“Everybody was kind of getting on me because at first, honestly, I was going to take that whole thing (the bookcases) out when I first bought the house,” said Stanhope. “Everyone said, ‘Man, you don't want to take out all that expensive wood.' So I decided to leave it alone.”
The upstairs room that opens onto the sun deck is what Stanhope calls his “movie room.” On an overstuffed tan sofa or on a brown overstuffed loveseat or chair, his family or guests can enjoy a movie. The black alligator-hide rug lying atop the beige carpet makes quite a conversation piece, an item he says he got because, as he put it, “My girls always like that kind of stuff.”
In fact, Stanhope said, he purchased the house especially for the girls to have a place to enjoy. Certainly there are ample opportunities for the girls to enjoy the extensive backyard. Stanhope has equipped it with a large playhouse with a ladder to its upstairs, a trampoline and a circular swing suspended from the tallest eucalyptus tree on the property. Suspending the swing with a cable from the tree limb required some ingenuity, too. Ladders do not extend to that height, and climbing it was out of the question.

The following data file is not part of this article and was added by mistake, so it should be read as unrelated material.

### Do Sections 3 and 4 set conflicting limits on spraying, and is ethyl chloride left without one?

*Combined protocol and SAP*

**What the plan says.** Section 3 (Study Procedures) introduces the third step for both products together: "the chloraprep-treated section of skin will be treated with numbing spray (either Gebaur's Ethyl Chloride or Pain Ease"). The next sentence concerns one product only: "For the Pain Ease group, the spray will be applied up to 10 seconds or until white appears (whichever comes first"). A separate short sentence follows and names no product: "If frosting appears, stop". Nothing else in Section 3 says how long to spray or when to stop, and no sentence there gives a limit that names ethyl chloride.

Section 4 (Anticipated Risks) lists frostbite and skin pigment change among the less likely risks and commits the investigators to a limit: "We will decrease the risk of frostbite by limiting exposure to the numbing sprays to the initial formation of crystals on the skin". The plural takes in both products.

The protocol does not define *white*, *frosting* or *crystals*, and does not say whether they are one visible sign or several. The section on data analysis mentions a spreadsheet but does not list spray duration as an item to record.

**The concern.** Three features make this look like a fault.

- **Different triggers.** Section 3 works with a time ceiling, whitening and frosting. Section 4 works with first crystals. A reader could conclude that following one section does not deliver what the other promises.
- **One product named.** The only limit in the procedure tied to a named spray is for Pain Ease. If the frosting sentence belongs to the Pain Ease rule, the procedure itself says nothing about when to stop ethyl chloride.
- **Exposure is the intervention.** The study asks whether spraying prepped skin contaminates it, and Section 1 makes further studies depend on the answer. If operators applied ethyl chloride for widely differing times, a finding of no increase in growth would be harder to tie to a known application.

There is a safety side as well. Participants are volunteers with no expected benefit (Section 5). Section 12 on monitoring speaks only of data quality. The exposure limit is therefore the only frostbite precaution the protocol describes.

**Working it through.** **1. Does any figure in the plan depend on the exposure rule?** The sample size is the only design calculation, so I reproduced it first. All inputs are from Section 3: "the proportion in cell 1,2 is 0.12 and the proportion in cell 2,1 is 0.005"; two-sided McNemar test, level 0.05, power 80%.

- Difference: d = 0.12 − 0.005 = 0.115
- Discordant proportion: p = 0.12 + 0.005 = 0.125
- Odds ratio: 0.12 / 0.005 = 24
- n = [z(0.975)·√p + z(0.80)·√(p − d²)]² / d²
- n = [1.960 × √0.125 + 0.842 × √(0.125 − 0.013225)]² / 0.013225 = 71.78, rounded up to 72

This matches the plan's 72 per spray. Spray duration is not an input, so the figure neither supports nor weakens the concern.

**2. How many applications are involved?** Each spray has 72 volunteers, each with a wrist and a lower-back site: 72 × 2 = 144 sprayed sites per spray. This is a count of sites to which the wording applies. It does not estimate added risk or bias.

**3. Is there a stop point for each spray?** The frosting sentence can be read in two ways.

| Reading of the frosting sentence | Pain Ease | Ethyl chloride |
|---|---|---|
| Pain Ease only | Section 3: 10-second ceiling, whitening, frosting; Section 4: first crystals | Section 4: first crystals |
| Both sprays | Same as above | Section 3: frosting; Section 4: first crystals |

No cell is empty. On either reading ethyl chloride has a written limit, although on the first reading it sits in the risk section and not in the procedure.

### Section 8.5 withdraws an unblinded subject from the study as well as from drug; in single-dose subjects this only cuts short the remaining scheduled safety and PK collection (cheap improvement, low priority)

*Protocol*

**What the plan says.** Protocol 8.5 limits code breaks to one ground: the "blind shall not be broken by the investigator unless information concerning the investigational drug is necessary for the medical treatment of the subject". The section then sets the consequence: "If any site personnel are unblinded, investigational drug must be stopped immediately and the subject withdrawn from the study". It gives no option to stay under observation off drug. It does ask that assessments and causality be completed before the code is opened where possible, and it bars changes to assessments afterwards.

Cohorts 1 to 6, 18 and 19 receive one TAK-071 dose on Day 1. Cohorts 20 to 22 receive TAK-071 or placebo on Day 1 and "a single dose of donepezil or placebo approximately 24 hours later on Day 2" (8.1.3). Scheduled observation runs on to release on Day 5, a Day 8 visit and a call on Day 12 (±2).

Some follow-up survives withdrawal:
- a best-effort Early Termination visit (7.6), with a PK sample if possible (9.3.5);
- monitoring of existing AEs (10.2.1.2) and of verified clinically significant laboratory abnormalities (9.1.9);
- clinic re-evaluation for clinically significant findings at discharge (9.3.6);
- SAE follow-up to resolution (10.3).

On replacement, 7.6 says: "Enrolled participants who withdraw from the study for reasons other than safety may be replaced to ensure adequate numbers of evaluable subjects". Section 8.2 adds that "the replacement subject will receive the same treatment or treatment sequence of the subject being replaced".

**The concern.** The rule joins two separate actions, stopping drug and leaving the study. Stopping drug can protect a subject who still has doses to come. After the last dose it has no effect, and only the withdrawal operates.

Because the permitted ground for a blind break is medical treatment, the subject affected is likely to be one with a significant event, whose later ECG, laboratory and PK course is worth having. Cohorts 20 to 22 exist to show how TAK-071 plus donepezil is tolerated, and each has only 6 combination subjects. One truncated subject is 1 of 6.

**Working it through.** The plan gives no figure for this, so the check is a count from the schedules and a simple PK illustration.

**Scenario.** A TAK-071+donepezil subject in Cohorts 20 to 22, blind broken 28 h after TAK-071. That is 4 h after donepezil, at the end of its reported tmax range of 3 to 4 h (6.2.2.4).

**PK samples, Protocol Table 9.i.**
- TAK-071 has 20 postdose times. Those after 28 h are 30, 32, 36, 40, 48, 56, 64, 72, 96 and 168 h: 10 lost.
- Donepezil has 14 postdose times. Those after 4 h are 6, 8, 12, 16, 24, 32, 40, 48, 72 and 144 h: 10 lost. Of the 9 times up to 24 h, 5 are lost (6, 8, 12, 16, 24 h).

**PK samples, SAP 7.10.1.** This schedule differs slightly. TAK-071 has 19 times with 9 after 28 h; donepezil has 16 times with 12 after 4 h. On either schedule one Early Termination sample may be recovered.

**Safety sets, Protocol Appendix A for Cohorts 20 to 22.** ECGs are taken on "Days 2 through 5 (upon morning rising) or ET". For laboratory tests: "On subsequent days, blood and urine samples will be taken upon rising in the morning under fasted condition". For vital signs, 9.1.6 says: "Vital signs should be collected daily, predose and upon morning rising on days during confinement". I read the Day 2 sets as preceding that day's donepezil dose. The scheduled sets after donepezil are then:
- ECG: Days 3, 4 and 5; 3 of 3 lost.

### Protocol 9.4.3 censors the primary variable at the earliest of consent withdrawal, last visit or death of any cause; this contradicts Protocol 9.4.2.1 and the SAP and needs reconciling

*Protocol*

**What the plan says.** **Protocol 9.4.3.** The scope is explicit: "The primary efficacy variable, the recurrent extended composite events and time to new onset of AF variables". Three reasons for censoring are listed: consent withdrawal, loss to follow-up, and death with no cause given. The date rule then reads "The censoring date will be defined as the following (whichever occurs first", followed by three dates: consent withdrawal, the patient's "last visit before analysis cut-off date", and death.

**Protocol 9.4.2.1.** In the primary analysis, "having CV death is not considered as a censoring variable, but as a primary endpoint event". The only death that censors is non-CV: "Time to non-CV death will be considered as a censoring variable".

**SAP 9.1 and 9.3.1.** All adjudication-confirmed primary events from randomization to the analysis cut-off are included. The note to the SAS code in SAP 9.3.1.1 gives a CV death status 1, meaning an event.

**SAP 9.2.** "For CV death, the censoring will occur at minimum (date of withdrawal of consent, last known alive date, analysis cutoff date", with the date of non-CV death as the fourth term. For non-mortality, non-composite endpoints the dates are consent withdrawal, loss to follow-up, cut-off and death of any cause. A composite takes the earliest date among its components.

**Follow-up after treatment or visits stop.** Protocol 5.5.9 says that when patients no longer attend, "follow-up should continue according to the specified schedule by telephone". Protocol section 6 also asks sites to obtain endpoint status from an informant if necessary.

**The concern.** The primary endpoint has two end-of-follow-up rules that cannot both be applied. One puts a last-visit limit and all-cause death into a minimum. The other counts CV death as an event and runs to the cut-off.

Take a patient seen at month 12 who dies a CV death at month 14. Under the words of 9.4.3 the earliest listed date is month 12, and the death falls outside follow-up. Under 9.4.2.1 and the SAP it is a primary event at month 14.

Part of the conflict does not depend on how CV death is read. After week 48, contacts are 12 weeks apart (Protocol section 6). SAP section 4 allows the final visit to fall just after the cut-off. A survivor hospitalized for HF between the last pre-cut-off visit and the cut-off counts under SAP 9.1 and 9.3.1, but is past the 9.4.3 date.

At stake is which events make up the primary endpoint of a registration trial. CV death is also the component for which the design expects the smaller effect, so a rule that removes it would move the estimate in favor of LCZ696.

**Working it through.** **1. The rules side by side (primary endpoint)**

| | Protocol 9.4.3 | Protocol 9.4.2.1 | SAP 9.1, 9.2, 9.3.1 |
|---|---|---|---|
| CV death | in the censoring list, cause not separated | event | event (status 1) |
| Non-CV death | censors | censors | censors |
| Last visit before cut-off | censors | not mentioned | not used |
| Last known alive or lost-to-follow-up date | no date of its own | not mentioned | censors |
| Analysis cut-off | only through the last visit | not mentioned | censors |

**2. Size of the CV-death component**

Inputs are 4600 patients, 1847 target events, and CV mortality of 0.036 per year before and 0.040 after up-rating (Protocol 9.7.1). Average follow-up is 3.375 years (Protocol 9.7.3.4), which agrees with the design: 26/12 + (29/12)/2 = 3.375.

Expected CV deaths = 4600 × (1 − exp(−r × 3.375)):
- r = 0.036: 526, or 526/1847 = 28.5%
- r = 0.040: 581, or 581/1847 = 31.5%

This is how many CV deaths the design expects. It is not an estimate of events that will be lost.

“I started with a washer and a thread. There were a lot of tosses, but we got it through (over the immense branch from which it suspends). Then I tied a little thicker string on, fed it back, tied the cable on, fed it back over again, and then looped it and cinched it up. So it worked out pretty good. They have a lot of fun.”
Remodeling the home to suit his taste has been quite a challenge for Stanhope, the home's third owner.
“Retrofitting things to a house that is already existing is so hard, and everything just gets really expensive. So in our case, I just do what we can do that's reasonable but that almost anyone can do. If it's something we can do ourselves, then we can do it faster.” Although he did much of the work himself, he said he has had a lot of help from friends.
The backyard alone was quite a renovation project. Besides removing a fence that crossed the yard, Stanhope had to rid the area of a large pecan tree from the middle of the yard after bees attacked him and his younger daughter from the “huge hive in it.”
“I took out anything else that could stick and stab you. We tried to make it as easy care as possible. I think we pulled out literally over two to three hundred plants.”
That included large ficus trees that shed leaves into his pool constantly. “Every time there was a windstorm, my neighbors hated me,” he said. He added that he had also removed many 15-foot oleanders lining the fence. “I like it to look clean and usable.”
Stanhope said he gets his inspiration for his home décor through Phoenix Home or other magazines. He may flip through a magazine in a store, for instance, upon seeing something he likes, or he will see that someone else has used something that “looks cool.”
His renovations can perhaps be best described in his own words: “It's not meant to be a dollhouse. It's meant to be lived in. We all enjoy it, and so that's the main thing.”